The Politics of Poverty

Ideas and analysis from Oxfam America's policy experts

If Walmart is ready to raise their minimum wage, why isn’t Congress?

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Interior of Walmart department store in Mohegan Lake, NY. Photo: vvoe/Shutterstock.com

Yesterday, Walmart, the largest private employer in the US, delivered a clear message: it is time to give a raise to low-wage working Americans.

Walmart CEO Doug McMilon laid out a new pay and training program for its hourly associates: entry pay is going up to $9 an hour this year, $10 in 2016. Interestingly they made equally clear that increasing their minimum wage was not just altruism, but that raising wages was good for their business and the larger economy.

Which raises the question: if Walmart understands the benefits of raising the wage, why doesn’t Congress? It’s been eight years since Congress last raised the federal minimum wage; the current wage of $7.25 puts a full-time worker with a family squarely below the poverty line.

Walmart, which employs more US low wage workers than any other company, has faced increasing public scrutiny in recent years for its wage practices. During the holiday season we all heard about Walmart stores holding food drives not for homeless families or the unemployed–but for their own hungry and hurting employees.  Groups like Our Walmart have been leading a series of one day strikes to spotlight the hardships workers face.

Despite strong corporate profits (in 2014 the company returned $12.8B to shareholders) many of Walmart’s hourly associates earn at or near the minimum wage. The raise to $10 is a move in the right direction– though certainly more still needs to be done for employees to have a living wage.

Many other employers in the retail business have been paying well above the minimum for years: Costco starts its employees at $11.50 an hour – and returns strong profits every year. Walmart called its decision a business investment.  McMillon said, “Overall, these are strategic investments in our people to reignite the sense of ownership they have in our stores. As a result, we firmly believe that our customers will benefit from a better store experience, which can drive higher sales and returns for our shareholders over time.”

Many low-wage employers agree that increasing the minimum wage is essential for business and economic growth, and will not kill or even injure the job market:

  • In 2014, GAP announced it was raising its minimum wage for its 90,000 employees to $10, stating that its “decision to invest in frontline employees will directly support our business, and is one that we expect to deliver a return many times over.”
  • In 2014, Ikea announced plans to adopt a “living wage,” raising the average starting wage in its 38 US stores to at least $10.76 an hour. “We are of course investing in our co-workers. We believe they will invest in our customers, and they will invest in Ikea’s stores,” said IKEA CFO Rob Olsen.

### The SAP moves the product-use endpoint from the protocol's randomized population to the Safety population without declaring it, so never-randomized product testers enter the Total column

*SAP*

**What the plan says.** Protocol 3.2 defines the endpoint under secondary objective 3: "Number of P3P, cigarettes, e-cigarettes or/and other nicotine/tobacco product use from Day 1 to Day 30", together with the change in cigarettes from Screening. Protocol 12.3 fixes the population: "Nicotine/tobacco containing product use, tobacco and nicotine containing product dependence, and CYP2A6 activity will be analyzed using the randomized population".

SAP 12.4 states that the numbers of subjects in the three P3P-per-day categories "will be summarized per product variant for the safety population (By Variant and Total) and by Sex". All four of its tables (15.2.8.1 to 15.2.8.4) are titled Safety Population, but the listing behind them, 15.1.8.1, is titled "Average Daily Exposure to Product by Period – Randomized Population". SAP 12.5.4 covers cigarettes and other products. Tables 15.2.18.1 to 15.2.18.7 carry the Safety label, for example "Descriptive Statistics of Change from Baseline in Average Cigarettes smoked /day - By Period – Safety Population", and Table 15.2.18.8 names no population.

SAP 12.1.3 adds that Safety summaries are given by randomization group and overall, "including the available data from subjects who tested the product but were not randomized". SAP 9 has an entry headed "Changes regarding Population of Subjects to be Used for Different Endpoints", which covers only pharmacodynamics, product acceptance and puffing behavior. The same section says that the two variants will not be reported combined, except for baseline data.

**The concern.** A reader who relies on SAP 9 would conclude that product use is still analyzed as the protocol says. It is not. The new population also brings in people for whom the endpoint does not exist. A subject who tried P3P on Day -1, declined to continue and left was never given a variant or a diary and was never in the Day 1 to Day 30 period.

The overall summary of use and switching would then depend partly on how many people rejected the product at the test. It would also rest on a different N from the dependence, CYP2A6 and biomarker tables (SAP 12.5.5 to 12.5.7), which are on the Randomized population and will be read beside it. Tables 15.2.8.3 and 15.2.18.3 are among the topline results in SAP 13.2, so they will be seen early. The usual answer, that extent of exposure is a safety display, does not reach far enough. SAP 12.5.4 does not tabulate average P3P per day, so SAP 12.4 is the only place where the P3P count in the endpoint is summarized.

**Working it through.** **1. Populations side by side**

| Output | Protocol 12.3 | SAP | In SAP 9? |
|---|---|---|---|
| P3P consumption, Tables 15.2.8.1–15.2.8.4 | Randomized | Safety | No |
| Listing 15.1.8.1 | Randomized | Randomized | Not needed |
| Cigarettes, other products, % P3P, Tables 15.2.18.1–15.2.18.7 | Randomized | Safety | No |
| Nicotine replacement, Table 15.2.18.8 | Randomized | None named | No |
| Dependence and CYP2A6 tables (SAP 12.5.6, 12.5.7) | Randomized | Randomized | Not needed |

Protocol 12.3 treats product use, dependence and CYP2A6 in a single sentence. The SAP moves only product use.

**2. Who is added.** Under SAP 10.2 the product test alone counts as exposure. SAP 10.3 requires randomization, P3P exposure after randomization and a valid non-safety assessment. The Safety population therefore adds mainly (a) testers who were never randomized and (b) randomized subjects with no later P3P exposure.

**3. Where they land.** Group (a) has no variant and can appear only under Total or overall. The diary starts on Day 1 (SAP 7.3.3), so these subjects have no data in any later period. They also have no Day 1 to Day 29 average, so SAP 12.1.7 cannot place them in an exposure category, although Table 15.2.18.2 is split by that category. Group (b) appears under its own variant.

• In 2015 Aetna CEO Mark Bertolini raised its wage floor to $16 an hour, benefiting 5,800 employees, They cited concern about stagnant wages thwarting economic recovery. “As the American economy recovers, Aetna is leaning into that recovery and making these improvements so our colleagues who are vital to our success can benefit from it.”

With so many companies acting, could Congress follow the trend?

Congress has failed to pass an increase in the federal minimum wage since 2007. Nationwide, over 25 million Americans work hard every day for less than $11.50 an hour.  Despite overwhelming support by voters of all political stripes for an increase, Congress has yet to take action.

Many critics cite potential job loss as a reason not to move forward. However, survey after survey has found support for a federal minimum wage increase from a majority of business leaders and small business owners. These business owners see the benefits of a more productive, better paid workforce, and believe a higher minimum wage will help boost consumer spending and the wider economy. In fact, many of the nation’s top retailers cite falling wages and income as a major risk to their bottom line.

We should be encouraged by this news. Walmart helped shift the minimum wage debate once before;  in 2006, then-Walmart CEO Lee Scott’s support for increasing the wage helped to build momentum for bipartisan cooperation on Capitol Hill. That led to a 40% increase in the wage.

As businesses decide to increase their wages, they should consider joining other in the Business for Fair Minimum Wage coalition.

At the very least, Congress should take away an important lesson from these moves: increasing the minimum wage creates a win for everyone: workers, businesses, the economy, and the entire nation.

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  1. makerttula@comcast.net'Mary Ann Kerttula

    The problem with raising the minimum wage is that it leads to an increase in prices that defeats the purpose of an increase in wages. For some small businesses, the immediate effect of a mandatory increase in wages is a reduction in manpower because the business cannot stay solvent without doing so. I hate the reality of economics! If only the large employers who will only take a small hit in profits if wages go up, would do what WalMart is doing – recognize the benefit of raising wages and providing more training for their employees. Who would have thought WalMart would be out in front of the pack on this issue? In the name of all those who have suffered from WalMarts wage policies, I applaud the change.

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